(Cross-posted from my facebook)
The term "scientist", in modern times at least, refers to a practitioner of science- someone who generates data in accordance with the scientific method (defined in a standard, ecumenical way). Scientists may also make inferences based on this data. This involves, among other things, noting correlations among sets of data, making generalizations based on a limited dataset, choosing a hypothesis among many based on simplicity and other criteria, and so on. All of this amount to "practising" science, the same way you "practise" woodworking. Science is, at the end of the day, a craft; and scientists are craftsmen. Craftsmanship is measured in terms of one's knowledge of what constitutes good craftsmanship and best embodying it.
All of this goes on within, and assuming, the system of science. In "doing" science, scientists have to assume laws of mathematics, logic, induction, inference to the best explanation where "goodness" of explanation is decided on the basis of explanatory power, scope, simplicity, ontological economy, predictability etc, perhaps methodological naturalism, and so on. The crystal palace of scientific knowledge can only be constructed when one uses these rules and tools obediently.
But can an average scientist be expected to deliver verdict on the system *as a whole*? For example, if someone were to ask- how do you know that obedience to the laws of induction would generate knowledge that corresponds to reality as it is? A scientist who works on a specific part of the crystal palace, but hasn't seen (much less examined) the entire thing from a bird's eye point of view, cannot be expected to have expertise on the topic. In fact, that's a question about whether science works at all. A less esoteric (from the perspective of the empiricist) question would be- what laws and assumptions do science have to make in order to work? I think many scientists wouldn't be able to give a rough-and-ready answer to this either.
What makes things more complicated is, due to the explosive advancement of scientific knowledge in especially the past few centuries, individual scientific disciplines have become more and more self-contained, each with its own set of rules and tools and methods. Like a Russian Matryoshka doll, individual scientific disciplines, in terms of their scope, can be said to nestle snugly within broader disciplines. Each smaller doll requires the efficacy of the one it snuggles into in order to work. Microbiology, for example, works on the assumptions of biochemistry, and has higher-order assumptions and methods of its own. Biochemistry in turn assumes laws of chemistry; chemistry, those of physics. The inhabitants of these smaller chambers cannot be expected to have knowledge on the bigger rooms in the palace (just as those who inhabit the bigger rooms don't know what goes on in the smaller ones). So in many cases, the scientist cannot even explain, or be expected to have expert opinion about, the more fundamental *scientific* principles on which his own discipline works, simply because they inhabit a higher scientific plane he may not be entirely privy to.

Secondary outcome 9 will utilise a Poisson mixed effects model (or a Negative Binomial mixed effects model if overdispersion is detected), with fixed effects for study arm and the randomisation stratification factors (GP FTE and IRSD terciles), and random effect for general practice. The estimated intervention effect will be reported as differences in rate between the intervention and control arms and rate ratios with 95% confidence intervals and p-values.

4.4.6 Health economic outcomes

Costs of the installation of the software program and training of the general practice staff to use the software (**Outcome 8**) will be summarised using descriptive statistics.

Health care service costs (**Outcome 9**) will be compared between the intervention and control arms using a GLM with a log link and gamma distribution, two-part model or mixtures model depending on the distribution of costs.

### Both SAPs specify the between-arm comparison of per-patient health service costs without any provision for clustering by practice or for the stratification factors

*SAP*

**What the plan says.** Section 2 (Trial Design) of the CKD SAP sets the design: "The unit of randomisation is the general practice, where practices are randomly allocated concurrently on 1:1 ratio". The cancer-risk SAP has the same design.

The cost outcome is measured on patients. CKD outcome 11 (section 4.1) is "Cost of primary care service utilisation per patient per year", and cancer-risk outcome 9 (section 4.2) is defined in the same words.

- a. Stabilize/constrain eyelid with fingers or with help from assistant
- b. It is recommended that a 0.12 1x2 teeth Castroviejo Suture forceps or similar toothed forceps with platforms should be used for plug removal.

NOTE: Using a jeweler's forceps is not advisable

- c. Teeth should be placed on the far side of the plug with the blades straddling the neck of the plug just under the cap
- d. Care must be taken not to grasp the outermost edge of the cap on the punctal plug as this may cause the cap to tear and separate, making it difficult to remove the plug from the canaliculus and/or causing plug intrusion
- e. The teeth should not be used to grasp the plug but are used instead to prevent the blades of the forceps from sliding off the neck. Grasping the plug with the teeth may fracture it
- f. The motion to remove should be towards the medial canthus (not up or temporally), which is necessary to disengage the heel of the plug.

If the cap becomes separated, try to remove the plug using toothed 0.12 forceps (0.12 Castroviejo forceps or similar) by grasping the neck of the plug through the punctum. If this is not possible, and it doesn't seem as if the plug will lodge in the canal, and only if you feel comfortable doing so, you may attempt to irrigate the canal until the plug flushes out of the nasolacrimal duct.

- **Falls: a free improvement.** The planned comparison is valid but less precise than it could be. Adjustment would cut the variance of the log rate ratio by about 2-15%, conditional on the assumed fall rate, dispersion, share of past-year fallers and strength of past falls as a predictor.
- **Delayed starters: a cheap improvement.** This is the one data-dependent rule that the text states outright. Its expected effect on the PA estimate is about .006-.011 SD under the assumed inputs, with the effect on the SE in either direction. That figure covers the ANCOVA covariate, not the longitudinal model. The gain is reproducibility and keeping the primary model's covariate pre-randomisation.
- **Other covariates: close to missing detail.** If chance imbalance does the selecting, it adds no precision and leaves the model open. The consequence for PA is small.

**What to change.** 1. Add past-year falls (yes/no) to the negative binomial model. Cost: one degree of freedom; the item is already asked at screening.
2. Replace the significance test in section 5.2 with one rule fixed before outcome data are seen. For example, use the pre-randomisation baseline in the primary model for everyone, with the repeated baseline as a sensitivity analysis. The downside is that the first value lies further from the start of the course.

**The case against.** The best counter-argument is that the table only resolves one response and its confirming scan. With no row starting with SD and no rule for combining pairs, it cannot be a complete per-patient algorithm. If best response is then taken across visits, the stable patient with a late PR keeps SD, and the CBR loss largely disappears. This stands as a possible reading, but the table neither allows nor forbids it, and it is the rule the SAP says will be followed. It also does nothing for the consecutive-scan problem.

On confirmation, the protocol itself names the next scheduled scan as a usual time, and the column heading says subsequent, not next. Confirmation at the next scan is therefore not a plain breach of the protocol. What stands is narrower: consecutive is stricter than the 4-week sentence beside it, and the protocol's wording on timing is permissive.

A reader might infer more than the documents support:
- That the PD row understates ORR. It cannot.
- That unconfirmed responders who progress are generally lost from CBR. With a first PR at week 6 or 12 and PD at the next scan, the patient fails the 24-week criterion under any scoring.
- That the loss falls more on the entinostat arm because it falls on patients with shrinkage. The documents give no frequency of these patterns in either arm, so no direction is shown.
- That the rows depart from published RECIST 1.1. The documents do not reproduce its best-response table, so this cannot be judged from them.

Answering these broader questions is the duty not of the scientist, but of the philosopher. A philosopher doesn't work with science, he thinks about science. He examines the data produced by the craftsmen, analyzes them, and makes broad method-related conclusions about them. This gives him the privilege of not being enclosed within the palace, much less being cooped up in individual rooms. From this vantage point, he can see the bigger picture, and make conclusions about the entire system without having to assume any of its rules. So in response to the earlier question about whether scientific knowledge corresponds to reality, the philosopher would wade through the muddy waters of scientific realism vs. antirealism, examine arguments both for and against, and be in a position to give a verdict. In response to whether induction is a good guide to knowledge, he would pore over the literature on the problem of induction, develop models on which induction can be said to work, and give his expert opinion.
Even for questions which are about particular disciplines of science, as opposed to being about science itself, there are philosophers specializing on specific rooms. While a philosopher of microbiology, for example, wouldn't be completely outside the palace, he would be standing at the door of the microbiology room. This would present him with a unique vantage point to observe the room's structure, as well as details, from inside and out.
In the crystal palace of scientific knowledge, scientists build, philosophers work maintenance. If you want to know how to build, how to generate scientific knowledge, talk to scientists. If, however, you want to know whether that knowledge corresponds to reality, or the dimensions, scope and limitations of that knowledge, talk to philosophers.